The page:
Young Adults With High Social Status Drink More
All people have some sort of status within a peer group or within larger society. In some cases, status comes from an individual’s actions within a group or society; social scientists refer to this kind of status as achieved or earned status. In other cases, status comes from other factors that don’t involve personal accomplishment, such as the achievements of parents or other predecessors; social scientists refer to this kind of status as ascribed or assigned status.
Peer Groups and Alcohol
As a rule, when people drink, they hold preexisting expectations about the positive or negative consequences of alcohol consumption. Common “positive” expectations associated with drinking include feelings of pleasure, enhancement of an existing good mood and relief of unpleasant emotional states. Common “negative” expectations associated with drinking include hangovers and other unpleasant side effects, reinforcement of an existing bad mood and consequences such as accidents or a decline in physical health. In a study published in 2005 in the journal Addiction, researchers from two Dutch universities examined the drinking expectations held within young-adult peer groups. These researchers concluded, among other things, that “positive” expectations about alcohol’s effects within a peer group lead to increased drinking levels in bars and similar settings.
Effect on Specific Drinking Behaviors
In the study published in Alcoholism: Clinical & Experimental Research, researchers from one U.S. institution, one Australian institution and four Canadian institutions looked more closely at the impact that social status within peer groups has on the nighttime drinking behaviors of young adults. For their project, the researchers enlisted the participation of 106 separate groups of young adults out for a night of drinking in a bar or similar establishment. All of these groups contained only men or only women, with the all-male groups accounting for roughly 60 percent of the total. On average, the groups had three to four members with ages ranging from 21 to 22. The members of each group completed a survey detailing things such as social status within the group and their own typical level of alcohol intake; they also took a Breathalyzer test. After drinking, the study participants resubmitted this information and also identified the individuals within each group who actively urged other group members to consume alcohol.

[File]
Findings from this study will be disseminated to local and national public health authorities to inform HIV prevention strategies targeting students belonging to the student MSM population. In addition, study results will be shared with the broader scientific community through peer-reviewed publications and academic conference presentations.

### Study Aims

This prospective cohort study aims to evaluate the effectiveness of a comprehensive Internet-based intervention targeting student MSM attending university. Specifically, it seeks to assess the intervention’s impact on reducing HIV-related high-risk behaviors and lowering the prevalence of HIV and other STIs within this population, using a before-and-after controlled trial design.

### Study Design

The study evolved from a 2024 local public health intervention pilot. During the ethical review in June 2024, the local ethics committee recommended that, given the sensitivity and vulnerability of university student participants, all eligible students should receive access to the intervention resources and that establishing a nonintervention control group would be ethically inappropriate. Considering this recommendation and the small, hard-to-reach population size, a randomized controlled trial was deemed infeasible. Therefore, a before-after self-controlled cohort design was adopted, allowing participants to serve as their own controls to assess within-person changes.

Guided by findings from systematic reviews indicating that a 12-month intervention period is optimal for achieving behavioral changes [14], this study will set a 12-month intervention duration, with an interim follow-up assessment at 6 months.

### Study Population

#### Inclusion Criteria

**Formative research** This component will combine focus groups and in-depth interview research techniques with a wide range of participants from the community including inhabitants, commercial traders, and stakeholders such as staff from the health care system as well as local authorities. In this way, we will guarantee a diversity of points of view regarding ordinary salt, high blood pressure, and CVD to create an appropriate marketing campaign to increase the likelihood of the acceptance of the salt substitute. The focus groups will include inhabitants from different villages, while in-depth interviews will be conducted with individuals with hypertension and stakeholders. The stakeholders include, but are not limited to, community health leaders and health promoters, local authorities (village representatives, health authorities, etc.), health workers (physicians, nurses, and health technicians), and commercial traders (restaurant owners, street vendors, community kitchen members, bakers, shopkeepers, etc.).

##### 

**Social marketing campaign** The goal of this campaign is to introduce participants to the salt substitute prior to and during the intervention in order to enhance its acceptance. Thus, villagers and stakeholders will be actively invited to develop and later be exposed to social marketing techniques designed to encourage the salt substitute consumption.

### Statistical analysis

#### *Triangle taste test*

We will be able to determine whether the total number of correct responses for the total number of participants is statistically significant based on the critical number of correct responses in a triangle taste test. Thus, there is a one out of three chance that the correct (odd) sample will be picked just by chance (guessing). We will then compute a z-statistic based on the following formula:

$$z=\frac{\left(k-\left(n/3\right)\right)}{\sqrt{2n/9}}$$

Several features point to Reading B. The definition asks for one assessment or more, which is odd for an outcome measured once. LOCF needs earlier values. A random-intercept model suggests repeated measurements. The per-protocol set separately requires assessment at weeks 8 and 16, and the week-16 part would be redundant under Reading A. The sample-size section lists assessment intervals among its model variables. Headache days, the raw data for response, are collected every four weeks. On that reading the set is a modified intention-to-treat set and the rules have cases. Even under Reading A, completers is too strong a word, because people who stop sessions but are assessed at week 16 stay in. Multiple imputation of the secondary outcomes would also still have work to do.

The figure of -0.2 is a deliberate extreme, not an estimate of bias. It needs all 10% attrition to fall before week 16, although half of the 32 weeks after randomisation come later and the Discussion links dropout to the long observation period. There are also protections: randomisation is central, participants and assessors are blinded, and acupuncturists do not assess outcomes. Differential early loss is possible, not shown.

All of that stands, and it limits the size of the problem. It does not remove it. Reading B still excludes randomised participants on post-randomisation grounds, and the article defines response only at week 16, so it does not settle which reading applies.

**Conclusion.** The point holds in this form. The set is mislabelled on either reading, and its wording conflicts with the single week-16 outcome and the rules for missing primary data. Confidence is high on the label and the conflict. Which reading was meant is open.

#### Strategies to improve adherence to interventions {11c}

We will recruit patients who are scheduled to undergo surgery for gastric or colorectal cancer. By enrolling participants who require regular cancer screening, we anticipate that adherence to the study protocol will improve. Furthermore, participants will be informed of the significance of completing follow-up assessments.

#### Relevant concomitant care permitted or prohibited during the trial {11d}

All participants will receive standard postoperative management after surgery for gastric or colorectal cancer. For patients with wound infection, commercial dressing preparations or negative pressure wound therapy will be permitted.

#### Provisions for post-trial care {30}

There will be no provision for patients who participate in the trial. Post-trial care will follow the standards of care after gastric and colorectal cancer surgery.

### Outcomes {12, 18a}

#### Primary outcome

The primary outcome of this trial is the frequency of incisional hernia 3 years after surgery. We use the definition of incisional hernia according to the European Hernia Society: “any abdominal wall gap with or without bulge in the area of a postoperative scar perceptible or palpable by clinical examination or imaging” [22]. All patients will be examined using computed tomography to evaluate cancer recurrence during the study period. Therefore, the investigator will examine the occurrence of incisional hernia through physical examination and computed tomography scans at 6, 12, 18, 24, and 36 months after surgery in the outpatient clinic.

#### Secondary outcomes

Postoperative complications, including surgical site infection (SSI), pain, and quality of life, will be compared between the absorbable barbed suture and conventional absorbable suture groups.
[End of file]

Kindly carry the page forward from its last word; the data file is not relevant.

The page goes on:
Some of the groups involved in the study consumed a relatively large amount of alcohol over the course of the night, while other groups consumed a relatively small amount. The researchers concluded that, among the groups that drank a lot of alcohol, those individuals with the highest status within their group consumed the most. They also concluded that, among both the light-drinking groups and the heavy-drinking groups, the members with the highest social status were the most likely to urge other group members to consume alcohol. In addition, the researchers concluded that group members perceived as likeable by others within the group typically drank enough alcohol to qualify as intoxicated.
Some of the campaigns that public health officials use to discourage alcohol abuse are intended to produce their effects on a peer-group level. The authors of the study published in Alcoholism: Clinical & Experimental Research believe their findings indicate that the organizers of these campaigns will benefit from an improved understanding of the status-related factors in play among young adults who consume alcohol.